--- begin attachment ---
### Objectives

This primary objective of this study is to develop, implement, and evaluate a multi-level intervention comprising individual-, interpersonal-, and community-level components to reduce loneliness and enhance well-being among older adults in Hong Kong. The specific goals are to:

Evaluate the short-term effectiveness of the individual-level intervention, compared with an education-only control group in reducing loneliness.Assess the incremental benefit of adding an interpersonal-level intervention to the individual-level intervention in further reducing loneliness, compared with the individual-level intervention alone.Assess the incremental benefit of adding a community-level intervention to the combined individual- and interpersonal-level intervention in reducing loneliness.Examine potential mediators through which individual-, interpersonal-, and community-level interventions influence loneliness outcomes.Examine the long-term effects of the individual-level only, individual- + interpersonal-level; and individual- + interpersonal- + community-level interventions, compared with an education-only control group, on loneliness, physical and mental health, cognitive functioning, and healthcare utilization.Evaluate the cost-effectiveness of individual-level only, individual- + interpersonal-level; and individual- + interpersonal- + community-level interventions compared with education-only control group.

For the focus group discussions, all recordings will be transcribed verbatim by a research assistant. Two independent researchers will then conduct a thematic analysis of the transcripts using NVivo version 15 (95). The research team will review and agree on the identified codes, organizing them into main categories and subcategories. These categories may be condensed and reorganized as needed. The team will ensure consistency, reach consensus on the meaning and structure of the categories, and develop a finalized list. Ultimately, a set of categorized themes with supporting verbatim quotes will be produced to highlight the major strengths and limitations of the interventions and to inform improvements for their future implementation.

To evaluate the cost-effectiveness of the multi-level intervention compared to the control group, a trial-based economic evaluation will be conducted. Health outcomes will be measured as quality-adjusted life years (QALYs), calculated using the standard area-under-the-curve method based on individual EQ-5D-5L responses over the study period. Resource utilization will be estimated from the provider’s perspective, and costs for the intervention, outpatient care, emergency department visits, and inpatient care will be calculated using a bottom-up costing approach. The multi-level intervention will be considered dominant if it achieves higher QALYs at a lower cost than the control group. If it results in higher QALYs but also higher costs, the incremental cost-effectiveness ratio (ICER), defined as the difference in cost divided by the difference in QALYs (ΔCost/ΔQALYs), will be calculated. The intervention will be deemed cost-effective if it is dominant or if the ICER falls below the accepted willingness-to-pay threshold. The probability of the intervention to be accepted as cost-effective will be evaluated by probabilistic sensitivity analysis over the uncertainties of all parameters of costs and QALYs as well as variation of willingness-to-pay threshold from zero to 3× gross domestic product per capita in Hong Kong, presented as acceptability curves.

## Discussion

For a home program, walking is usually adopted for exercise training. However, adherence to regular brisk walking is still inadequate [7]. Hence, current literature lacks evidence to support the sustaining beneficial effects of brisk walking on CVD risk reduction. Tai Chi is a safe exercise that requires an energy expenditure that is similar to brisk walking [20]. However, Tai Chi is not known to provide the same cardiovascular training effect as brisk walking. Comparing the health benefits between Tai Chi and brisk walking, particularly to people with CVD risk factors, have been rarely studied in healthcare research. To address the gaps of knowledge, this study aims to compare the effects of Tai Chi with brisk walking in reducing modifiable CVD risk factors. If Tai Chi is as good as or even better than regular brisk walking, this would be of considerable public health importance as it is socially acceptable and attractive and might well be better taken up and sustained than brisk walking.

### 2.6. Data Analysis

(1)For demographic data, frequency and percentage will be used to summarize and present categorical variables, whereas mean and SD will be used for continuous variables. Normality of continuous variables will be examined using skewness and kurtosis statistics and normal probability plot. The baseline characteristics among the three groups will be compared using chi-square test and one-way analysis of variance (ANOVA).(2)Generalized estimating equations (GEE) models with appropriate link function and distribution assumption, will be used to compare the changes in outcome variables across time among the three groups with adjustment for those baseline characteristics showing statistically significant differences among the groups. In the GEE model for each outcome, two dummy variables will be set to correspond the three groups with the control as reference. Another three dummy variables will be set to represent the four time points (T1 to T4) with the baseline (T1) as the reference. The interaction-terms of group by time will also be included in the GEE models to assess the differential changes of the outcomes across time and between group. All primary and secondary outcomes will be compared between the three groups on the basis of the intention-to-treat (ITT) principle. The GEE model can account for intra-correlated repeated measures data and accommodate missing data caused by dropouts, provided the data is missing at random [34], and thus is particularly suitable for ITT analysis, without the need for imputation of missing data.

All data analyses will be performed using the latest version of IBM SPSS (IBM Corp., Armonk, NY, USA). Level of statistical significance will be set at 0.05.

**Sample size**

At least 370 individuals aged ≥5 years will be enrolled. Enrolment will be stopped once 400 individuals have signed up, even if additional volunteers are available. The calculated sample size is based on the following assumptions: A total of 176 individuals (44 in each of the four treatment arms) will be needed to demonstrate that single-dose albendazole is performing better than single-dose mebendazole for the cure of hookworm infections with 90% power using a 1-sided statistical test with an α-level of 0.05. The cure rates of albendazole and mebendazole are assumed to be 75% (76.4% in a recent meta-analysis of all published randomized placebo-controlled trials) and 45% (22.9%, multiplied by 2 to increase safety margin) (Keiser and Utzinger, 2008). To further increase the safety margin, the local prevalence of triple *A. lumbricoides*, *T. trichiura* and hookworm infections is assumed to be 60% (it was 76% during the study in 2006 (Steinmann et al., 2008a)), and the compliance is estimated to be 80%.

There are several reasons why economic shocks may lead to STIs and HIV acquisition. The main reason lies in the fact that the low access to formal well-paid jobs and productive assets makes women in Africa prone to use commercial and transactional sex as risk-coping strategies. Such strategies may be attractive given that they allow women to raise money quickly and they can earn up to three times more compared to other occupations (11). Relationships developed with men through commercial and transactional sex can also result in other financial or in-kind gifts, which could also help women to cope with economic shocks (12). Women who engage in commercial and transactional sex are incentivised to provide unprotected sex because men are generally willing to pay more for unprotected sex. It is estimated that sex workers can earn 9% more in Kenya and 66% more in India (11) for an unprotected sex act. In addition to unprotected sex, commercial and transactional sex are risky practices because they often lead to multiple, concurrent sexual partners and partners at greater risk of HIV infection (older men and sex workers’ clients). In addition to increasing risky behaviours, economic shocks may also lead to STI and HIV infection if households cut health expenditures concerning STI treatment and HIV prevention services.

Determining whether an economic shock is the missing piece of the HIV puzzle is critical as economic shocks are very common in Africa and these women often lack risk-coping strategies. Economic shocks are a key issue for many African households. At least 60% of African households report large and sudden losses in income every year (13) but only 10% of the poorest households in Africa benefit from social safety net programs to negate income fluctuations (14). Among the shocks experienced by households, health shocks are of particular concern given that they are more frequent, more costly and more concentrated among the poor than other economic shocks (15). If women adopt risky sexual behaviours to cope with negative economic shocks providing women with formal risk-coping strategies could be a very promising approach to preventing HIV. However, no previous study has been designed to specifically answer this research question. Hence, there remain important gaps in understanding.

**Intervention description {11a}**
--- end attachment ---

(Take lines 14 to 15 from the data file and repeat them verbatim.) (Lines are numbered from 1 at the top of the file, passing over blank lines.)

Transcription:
Determining whether an economic shock is the missing piece of the HIV puzzle is critical as economic shocks are very common in Africa and these women often lack risk-coping strategies. Economic shocks are a key issue for many African households. At least 60% of African households report large and sudden losses in income every year (13) but only 10% of the poorest households in Africa benefit from social safety net programs to negate income fluctuations (14). Among the shocks experienced by households, health shocks are of particular concern given that they are more frequent, more costly and more concentrated among the poor than other economic shocks (15). If women adopt risky sexual behaviours to cope with negative economic shocks providing women with formal risk-coping strategies could be a very promising approach to preventing HIV. However, no previous study has been designed to specifically answer this research question. Hence, there remain important gaps in understanding.

**Intervention description {11a}**